David Cameron wants to serve as Prime Minister until at least 2020 to oversee a wave of new reforms including a renegotiation of Britain’s relationship with Europe, he reveals in an exclusive interview in today’s Sunday Telegraph.
Mr Cameron said there would be no turning back on policies unpopular with his party’s grassroots, such as same-sex marriage, the imminent child benefit cut for the better-off and the protection of foreign aid spending.
Mr Cameron also revealed that he is preparing a radical solution to the problem of deportation thwarted by the European Convention on Human Rights, notably the case of Abu Qatada, the Islamist terror suspect.
Under the proposed “deport first, appeal second” arrangement, deportees could only appeal while still in Britain if they faced “a real risk of serious, irreversible harm”.
Speaking to this newspaper’s political columnist Matthew d’Ancona, Mr Cameron for the first time signalled he would seek to serve a full-term if re-elected in 2015.
“Yes – look, I want to fight the next election, win the next election and serve – that is what I want to do,” he said, when asked if he would stay as Prime Minister until 2020.
The Prime Minister rarely discusses his planned departure date, which has prompted speculation that if re-elected in 2015 he would stand down midway through the next Parliament, clearing the way for leadership contenders such as Boris Johnson, Michael Gove and George Osborne.
However, such strategy is quashed in today’s interview.
Speaking on the eve of the Coalition’s Mid-Term Review, he urged critics within his party to “stop complaining” and recognise the importance of welfare, education and economic reforms being driven through by the Coalition. “This is an enormous reform agenda and that’s enough to keep us all busy,” he said.
Tomorrow’s Mid-Term Review will feature an audit of the Coalition’s achievements so far and a mini-manifesto of measures on pensions, social care and transport, many of which stretch into the next Parliament and beyond.
However, a speech by the Prime Minister later this month setting out his stance on Europe is being more keenly awaited by many Conservatives.
When asked about what he might say in the speech, Mr Cameron said: “What I’d say to Sunday Telegraph readers is 'I get it’. Britain has a role in Europe ... but we’re not happy with the way the relationship works at the moment and so we want change.”
He added that he and his party will be offering “real change” and a “genuine choice” at the next election on the European question. He stressed that Britain has a role to play as a trading nation in Europe, but that there is an “opportunity for us to insist on our own changes” to the European Union.
Mr Cameron also dismissed calls by some in his party to move to the Right to address the threat of the UK Independence Party (Ukip), which has picked up many disaffected Tory supporters and may even win the European elections later this year.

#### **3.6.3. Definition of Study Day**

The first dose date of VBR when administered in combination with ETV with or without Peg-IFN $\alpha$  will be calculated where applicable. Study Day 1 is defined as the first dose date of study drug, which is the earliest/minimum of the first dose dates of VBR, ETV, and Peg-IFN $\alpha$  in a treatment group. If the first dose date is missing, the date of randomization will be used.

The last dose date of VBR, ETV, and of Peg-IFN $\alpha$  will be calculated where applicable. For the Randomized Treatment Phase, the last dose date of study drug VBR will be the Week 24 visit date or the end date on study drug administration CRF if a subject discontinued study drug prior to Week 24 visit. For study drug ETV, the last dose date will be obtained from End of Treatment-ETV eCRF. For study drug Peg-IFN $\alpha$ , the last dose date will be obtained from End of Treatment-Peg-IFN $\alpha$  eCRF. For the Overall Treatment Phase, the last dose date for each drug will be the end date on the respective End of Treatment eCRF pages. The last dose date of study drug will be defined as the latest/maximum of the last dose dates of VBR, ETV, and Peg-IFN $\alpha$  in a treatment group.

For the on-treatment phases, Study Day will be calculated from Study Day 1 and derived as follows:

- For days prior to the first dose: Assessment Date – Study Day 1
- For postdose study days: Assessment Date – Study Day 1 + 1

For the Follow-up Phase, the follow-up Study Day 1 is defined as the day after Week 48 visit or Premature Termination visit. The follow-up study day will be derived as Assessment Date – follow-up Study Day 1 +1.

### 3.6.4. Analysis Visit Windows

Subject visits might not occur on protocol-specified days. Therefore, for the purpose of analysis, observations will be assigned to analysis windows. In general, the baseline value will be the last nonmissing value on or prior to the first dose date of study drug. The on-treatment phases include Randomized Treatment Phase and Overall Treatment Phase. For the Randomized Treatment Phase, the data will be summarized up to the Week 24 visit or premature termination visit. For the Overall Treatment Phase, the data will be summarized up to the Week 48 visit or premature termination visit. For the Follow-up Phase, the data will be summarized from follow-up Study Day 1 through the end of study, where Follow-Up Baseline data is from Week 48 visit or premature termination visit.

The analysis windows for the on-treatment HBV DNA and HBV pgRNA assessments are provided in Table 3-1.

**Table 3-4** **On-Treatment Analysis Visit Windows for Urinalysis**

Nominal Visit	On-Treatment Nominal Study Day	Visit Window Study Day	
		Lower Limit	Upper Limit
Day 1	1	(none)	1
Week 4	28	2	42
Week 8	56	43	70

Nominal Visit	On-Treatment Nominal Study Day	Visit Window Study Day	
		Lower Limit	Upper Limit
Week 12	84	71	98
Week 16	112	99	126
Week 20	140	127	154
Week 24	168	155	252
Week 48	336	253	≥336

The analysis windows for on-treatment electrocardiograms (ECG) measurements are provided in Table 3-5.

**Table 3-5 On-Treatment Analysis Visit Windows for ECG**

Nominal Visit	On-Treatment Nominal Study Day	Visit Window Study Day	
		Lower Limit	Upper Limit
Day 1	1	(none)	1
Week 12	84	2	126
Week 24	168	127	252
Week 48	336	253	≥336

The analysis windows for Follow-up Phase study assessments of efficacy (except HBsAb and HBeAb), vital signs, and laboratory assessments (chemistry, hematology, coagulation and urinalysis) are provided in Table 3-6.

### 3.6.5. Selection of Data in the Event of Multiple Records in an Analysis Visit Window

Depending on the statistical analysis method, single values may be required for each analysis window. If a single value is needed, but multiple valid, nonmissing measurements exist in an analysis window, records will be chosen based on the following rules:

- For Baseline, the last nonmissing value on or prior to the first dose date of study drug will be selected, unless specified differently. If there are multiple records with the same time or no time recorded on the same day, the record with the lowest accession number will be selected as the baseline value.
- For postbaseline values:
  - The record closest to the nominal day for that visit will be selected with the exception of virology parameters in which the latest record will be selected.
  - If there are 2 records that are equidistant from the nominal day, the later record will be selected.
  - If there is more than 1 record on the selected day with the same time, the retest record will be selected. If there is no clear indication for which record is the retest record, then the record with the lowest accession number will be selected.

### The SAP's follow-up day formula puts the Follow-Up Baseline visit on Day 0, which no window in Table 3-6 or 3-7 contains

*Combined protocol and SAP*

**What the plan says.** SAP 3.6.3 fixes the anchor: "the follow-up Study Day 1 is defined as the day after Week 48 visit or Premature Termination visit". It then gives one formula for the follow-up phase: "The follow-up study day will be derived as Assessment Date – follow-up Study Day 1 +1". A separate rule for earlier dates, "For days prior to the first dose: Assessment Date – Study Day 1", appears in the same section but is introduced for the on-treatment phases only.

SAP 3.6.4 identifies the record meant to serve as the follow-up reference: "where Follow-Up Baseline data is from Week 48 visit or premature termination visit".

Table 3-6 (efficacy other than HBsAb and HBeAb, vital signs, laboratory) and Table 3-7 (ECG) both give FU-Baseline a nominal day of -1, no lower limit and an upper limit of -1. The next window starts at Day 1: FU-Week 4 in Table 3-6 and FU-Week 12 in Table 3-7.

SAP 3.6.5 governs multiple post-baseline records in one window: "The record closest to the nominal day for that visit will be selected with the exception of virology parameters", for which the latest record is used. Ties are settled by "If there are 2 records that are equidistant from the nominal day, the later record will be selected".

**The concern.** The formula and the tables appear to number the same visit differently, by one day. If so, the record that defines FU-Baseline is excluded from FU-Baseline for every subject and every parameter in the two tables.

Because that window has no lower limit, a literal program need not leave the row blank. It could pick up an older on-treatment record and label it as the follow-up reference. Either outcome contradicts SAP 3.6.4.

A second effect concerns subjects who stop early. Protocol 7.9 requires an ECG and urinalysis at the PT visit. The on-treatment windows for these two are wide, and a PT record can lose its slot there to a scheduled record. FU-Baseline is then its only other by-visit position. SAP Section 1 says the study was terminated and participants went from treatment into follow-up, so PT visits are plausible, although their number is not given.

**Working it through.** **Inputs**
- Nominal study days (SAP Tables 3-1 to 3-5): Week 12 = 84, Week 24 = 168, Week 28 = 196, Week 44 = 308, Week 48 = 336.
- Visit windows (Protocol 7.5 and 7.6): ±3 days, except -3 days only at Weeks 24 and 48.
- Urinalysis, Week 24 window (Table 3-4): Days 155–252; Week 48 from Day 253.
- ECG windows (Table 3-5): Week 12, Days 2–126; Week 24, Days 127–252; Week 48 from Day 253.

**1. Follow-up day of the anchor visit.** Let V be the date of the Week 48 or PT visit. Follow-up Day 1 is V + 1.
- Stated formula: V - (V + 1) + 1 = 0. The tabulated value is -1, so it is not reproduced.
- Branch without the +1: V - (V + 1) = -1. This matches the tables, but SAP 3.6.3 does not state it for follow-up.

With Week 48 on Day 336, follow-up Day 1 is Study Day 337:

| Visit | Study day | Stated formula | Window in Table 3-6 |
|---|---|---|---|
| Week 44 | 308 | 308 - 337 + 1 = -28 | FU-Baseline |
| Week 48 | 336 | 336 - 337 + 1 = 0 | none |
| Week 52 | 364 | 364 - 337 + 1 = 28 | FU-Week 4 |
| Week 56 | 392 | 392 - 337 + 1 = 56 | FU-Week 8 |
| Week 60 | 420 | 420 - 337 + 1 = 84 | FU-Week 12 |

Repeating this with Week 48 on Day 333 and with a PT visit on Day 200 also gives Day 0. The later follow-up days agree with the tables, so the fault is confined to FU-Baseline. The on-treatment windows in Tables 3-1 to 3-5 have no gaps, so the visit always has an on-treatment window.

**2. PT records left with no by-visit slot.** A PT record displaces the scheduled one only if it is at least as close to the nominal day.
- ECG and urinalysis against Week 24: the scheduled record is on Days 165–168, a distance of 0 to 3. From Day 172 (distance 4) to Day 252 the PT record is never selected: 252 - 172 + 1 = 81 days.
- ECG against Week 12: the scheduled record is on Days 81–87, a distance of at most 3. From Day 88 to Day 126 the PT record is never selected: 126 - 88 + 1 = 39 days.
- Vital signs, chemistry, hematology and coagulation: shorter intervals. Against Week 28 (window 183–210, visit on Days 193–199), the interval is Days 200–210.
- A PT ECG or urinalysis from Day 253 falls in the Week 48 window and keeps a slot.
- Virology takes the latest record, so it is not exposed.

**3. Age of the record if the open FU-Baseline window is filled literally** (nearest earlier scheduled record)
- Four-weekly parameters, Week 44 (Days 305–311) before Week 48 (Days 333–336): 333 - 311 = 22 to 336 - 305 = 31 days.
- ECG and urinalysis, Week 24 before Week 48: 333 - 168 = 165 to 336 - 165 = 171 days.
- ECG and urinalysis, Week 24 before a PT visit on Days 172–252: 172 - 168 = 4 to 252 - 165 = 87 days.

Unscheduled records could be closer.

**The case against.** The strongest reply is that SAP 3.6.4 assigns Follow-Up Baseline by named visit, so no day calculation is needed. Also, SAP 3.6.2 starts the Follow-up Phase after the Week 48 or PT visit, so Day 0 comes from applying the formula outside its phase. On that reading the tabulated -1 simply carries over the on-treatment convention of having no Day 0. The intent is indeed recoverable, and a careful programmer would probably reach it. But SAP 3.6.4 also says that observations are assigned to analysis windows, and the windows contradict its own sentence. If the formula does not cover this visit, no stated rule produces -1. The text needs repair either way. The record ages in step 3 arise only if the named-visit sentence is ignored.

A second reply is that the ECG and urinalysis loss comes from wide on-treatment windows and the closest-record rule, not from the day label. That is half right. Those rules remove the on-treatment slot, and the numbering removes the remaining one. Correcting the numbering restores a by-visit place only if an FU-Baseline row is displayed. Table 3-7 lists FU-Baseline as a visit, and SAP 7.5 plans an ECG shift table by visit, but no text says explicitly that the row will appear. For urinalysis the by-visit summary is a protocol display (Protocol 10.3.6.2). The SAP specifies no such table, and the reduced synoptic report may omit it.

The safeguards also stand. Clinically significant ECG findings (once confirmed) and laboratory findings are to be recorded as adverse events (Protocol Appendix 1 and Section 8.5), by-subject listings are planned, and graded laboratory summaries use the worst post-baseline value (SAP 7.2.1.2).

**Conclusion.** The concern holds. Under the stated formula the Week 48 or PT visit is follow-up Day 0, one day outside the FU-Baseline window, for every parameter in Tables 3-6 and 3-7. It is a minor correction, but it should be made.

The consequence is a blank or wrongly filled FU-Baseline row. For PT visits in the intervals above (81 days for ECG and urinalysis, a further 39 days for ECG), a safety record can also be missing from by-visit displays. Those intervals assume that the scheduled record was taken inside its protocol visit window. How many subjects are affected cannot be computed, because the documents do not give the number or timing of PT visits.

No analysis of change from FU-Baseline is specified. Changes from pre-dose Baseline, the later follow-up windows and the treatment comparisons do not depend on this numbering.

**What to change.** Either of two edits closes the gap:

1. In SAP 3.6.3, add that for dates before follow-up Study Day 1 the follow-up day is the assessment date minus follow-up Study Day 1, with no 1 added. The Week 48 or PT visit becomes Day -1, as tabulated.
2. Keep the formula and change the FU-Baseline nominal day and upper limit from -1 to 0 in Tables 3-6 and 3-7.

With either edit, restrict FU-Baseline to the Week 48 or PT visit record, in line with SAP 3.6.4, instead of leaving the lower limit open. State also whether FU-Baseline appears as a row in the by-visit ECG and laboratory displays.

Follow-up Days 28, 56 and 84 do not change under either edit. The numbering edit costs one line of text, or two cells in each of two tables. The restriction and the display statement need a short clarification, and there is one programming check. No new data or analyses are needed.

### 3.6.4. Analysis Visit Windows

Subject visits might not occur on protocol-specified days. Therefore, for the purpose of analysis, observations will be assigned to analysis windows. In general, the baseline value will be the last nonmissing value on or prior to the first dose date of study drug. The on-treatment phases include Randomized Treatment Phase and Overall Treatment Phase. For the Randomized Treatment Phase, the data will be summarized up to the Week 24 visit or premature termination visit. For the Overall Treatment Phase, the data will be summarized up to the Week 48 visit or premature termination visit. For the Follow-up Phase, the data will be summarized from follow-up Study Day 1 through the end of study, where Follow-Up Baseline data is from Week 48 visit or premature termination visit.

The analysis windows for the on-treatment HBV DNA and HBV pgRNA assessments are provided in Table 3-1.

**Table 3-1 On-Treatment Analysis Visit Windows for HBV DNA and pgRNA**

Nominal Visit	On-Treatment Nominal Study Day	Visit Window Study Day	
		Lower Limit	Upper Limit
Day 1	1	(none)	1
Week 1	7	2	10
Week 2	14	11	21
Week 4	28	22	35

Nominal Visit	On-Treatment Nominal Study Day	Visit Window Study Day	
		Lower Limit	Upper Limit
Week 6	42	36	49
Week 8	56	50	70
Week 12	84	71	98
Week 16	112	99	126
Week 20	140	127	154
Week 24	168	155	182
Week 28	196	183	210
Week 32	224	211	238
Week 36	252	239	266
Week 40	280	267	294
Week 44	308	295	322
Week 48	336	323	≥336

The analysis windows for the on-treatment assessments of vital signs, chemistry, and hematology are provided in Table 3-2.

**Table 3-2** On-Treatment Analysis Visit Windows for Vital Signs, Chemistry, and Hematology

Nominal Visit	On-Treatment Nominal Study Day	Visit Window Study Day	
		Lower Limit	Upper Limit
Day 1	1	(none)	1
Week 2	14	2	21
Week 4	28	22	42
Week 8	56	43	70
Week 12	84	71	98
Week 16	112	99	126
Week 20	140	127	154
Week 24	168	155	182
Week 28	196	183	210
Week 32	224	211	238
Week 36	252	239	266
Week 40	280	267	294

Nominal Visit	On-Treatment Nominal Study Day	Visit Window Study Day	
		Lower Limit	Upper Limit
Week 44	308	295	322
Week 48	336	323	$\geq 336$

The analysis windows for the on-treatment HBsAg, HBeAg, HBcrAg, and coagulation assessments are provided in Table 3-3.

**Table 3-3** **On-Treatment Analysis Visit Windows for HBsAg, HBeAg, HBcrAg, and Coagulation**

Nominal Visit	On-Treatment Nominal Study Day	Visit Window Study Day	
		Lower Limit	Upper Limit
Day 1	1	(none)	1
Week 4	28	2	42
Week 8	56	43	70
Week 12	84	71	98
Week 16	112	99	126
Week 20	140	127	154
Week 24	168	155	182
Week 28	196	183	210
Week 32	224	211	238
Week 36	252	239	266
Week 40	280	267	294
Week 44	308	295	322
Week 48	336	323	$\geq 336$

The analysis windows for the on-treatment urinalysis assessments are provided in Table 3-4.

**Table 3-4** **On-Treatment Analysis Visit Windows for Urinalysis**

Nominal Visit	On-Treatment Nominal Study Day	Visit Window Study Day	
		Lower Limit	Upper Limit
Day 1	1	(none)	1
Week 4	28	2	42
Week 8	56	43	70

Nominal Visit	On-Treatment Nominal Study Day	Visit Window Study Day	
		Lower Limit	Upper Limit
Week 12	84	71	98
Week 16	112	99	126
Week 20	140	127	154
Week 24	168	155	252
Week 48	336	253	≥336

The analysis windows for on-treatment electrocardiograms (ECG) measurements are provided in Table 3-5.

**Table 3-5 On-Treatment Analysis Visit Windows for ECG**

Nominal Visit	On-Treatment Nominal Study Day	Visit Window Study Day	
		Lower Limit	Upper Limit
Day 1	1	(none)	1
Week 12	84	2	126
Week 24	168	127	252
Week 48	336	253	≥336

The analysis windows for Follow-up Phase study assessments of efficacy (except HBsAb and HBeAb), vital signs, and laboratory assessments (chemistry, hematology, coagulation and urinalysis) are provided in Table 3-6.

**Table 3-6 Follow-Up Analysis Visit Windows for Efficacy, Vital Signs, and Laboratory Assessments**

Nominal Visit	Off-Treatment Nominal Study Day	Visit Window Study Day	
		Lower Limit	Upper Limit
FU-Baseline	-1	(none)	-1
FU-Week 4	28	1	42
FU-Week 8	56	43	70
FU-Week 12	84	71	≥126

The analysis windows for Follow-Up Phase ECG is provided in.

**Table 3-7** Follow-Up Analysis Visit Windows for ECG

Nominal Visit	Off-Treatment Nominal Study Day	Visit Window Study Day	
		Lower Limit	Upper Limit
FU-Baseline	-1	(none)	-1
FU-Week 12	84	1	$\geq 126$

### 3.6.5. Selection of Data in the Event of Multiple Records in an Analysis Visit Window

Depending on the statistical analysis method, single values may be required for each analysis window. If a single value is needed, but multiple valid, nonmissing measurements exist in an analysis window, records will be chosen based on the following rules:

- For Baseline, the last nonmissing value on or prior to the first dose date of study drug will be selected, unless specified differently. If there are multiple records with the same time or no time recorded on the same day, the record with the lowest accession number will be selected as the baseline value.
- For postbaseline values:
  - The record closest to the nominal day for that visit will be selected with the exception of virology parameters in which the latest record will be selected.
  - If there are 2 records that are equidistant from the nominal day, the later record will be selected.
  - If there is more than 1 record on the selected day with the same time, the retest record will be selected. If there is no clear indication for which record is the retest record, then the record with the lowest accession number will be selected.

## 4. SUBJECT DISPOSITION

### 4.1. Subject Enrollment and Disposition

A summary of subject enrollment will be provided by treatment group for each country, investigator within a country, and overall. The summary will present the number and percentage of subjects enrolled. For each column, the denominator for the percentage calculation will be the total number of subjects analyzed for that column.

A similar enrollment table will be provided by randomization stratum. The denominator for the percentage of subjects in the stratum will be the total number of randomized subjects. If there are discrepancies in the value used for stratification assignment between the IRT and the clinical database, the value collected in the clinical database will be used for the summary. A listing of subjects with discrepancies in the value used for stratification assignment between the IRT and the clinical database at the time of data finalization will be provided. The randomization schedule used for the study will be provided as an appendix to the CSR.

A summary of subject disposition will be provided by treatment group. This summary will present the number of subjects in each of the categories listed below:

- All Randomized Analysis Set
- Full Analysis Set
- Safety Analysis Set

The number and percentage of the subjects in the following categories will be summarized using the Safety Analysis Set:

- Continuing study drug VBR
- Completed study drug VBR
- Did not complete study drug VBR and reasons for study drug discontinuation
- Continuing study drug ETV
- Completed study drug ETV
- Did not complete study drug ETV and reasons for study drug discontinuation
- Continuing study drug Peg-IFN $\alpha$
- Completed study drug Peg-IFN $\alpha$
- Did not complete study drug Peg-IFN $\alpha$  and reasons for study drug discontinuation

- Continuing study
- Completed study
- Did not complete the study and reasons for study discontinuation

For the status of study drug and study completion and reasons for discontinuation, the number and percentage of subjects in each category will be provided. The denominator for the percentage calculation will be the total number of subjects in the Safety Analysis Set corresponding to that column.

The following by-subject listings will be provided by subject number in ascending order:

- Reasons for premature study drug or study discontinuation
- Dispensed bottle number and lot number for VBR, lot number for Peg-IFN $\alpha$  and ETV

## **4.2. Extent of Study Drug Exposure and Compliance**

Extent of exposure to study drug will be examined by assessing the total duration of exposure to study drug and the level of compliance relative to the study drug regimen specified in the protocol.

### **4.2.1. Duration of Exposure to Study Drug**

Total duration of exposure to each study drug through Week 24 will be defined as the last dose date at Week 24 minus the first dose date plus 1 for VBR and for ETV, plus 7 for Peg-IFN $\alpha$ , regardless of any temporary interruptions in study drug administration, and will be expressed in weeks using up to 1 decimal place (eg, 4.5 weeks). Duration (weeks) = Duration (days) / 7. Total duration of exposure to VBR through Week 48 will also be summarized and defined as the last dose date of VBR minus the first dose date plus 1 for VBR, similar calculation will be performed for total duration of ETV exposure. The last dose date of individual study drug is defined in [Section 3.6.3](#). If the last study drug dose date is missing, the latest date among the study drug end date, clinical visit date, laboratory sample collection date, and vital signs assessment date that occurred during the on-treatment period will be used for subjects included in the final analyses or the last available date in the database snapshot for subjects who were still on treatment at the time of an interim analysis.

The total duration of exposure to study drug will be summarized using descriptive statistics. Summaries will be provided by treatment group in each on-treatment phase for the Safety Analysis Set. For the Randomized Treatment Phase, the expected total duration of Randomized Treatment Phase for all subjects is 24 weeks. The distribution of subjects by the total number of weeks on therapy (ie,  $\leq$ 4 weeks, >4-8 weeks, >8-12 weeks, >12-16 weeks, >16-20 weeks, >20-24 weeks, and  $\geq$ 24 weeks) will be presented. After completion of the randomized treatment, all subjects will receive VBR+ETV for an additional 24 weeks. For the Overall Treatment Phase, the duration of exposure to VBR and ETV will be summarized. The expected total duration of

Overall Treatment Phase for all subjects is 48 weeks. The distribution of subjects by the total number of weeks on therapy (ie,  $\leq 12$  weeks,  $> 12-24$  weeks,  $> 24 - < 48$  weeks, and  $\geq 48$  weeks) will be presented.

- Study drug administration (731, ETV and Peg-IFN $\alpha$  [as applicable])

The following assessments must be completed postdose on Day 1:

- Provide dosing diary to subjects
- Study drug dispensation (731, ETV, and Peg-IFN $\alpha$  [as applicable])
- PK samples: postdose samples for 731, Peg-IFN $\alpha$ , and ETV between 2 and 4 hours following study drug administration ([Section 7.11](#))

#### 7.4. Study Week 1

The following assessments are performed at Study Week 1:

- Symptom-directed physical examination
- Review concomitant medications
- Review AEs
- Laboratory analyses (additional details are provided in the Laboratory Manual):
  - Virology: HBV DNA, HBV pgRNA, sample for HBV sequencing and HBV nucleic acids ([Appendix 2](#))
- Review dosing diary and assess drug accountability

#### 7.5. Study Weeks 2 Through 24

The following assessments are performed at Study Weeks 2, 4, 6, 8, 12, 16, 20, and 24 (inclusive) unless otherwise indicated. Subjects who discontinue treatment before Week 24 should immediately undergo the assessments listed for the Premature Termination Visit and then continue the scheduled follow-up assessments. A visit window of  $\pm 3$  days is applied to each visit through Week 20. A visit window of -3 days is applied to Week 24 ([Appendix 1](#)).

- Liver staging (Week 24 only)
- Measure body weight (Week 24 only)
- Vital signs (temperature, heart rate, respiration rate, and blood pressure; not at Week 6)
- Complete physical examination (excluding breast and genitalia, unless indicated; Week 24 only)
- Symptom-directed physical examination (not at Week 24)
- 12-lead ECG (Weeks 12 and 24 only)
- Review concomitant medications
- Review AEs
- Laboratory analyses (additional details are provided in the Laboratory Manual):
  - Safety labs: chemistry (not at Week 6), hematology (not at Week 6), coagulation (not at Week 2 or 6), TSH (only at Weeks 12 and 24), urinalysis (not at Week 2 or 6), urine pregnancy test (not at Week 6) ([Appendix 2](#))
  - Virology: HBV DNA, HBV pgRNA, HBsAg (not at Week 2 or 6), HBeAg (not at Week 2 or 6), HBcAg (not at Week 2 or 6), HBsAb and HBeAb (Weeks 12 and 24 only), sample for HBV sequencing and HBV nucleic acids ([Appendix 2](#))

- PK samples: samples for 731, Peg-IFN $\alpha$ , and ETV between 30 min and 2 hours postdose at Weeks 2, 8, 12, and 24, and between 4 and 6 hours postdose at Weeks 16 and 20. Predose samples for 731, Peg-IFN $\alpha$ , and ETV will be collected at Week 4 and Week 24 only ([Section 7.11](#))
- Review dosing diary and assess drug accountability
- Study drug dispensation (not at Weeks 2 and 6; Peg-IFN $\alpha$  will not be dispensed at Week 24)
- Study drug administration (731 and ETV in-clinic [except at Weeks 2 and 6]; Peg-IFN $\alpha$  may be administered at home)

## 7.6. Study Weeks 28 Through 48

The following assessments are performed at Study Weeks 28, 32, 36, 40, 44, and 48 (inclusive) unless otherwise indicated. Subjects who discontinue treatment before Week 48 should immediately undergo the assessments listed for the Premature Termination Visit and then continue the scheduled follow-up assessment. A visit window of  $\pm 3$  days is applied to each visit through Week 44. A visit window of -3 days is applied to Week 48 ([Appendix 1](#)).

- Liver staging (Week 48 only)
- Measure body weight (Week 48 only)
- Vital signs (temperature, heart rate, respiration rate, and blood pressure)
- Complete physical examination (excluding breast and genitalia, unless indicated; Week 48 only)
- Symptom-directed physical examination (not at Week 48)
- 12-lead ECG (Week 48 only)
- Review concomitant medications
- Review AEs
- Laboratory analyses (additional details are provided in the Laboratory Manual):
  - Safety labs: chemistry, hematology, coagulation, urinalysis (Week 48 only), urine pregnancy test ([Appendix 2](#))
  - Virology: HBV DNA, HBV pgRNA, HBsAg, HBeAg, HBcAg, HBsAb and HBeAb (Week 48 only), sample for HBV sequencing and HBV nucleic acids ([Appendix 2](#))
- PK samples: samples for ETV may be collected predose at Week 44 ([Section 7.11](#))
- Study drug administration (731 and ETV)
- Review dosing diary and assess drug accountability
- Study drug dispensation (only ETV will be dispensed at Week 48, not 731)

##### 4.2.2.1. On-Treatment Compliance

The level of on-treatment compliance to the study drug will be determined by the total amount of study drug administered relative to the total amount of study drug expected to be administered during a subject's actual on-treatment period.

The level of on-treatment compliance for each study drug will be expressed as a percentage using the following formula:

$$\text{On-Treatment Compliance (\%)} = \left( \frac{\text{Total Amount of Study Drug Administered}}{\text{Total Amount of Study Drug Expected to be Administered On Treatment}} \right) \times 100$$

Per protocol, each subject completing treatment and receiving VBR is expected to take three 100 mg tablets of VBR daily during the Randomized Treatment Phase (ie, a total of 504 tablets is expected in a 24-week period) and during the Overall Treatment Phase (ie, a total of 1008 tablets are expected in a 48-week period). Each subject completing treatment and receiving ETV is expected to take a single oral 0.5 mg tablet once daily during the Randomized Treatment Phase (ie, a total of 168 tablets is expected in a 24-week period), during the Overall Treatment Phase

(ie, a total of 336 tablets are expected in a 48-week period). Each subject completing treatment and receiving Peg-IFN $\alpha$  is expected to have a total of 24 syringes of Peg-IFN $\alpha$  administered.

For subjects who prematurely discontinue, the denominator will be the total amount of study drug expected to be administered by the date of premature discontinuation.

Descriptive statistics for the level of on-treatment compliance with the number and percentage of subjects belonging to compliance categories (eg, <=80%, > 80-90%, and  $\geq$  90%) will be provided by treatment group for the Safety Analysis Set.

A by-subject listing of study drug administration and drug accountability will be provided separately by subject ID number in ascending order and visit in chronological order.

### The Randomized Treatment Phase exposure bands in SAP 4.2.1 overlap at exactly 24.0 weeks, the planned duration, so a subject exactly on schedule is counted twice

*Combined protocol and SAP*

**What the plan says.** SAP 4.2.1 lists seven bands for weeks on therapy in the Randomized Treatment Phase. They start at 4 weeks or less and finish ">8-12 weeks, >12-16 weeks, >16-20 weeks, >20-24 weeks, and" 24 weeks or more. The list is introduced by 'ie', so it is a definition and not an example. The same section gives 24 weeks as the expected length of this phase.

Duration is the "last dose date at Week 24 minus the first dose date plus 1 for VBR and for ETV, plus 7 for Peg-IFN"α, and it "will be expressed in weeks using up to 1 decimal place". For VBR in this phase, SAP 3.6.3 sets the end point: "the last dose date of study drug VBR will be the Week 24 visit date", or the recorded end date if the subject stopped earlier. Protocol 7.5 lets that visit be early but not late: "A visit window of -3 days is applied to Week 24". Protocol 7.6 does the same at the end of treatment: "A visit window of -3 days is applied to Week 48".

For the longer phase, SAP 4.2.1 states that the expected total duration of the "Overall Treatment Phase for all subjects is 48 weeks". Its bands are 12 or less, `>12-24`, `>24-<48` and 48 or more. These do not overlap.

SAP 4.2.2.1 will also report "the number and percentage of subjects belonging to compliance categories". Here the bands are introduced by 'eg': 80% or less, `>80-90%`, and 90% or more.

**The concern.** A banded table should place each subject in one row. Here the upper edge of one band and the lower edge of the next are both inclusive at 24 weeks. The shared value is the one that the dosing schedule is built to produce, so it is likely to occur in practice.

Some recent polls have put Ukip at 15 per cent of the vote, but the party has suffered many false dawns and has never won a parliamentary seat.
“In midterm in government you are taking difficult decision, there’s always going to be a tendency for people to look at protest,” he said.
“I don’t think my job is to try to identify different segments of people who going his way or that. My job is to steer the ship in the right direction.”
However, Mr Cameron acknowledged that it was “very difficult” taking away child benefit for those earning more than £60,000, adding: “Look, I have complete understanding for people who are having their family budgets changed and money taken away and if there is more we can do to make it easier for people, yes of course.”
The Prime Minister also conceded that the Government’s introduction of same-sex marriage could have been better communicated. “One of things we haven’t got across properly is this is what is going to happen in the registry office,” he said.
“This is about what the state does, this is the civil part of marriage. We’re not changing what happens in church or synagogue or mosque.”
Many Christians fear that churches may be forced to hold homosexual ceremonies after a challenge to the European Court of Human Rights. Mr Cameron maintains there are adequate safeguards to stop this happening.
However, Mr Cameron said understood the concerns of Tory supporters who feel he should be going further and faster on boosting the economy, controlling immigration or curbing the welfare state.
“When people temporarily leave you for another party I don’t think, well that’s that,” he added. “I think I understand why you’re frustrated and I want to try and win you back.”
Elsewhere in the interview Mr Cameron said he hoped Andrew Mitchell, the former chief whip who resigned amid the “Plebgate” affair, would return to Government in the future.
Mr Cameron’s long-term vision shows that the Conservatives are already starting to plan for the next election.
This weekend a group of 70 Conservative MPs, including the Cabinet ministers Michael Gove and David Willetts, publish an radical agenda of pro-business policies described by one minister as a “blueprint” for the party’s next general election manifesto.
The group were asked to draw up the policies by George Osborne, the Chancellor who leads the party’s election strategy.
The report suggests axing the retirement age to help more older people find work, lengthening the school day to help working parents and paying lower benefits to those who live in the North and other parts of the country where the cost of living is lower.
Greg Barker, the energy minister who oversaw the report, said that the paper aimed to signal a clear “sense of direction” of what the party would look to offer voters at the next election. “It essential that our party continues to remain with Mr Cameron in the centre ground of politics, that is what these policies intend to do,” he said.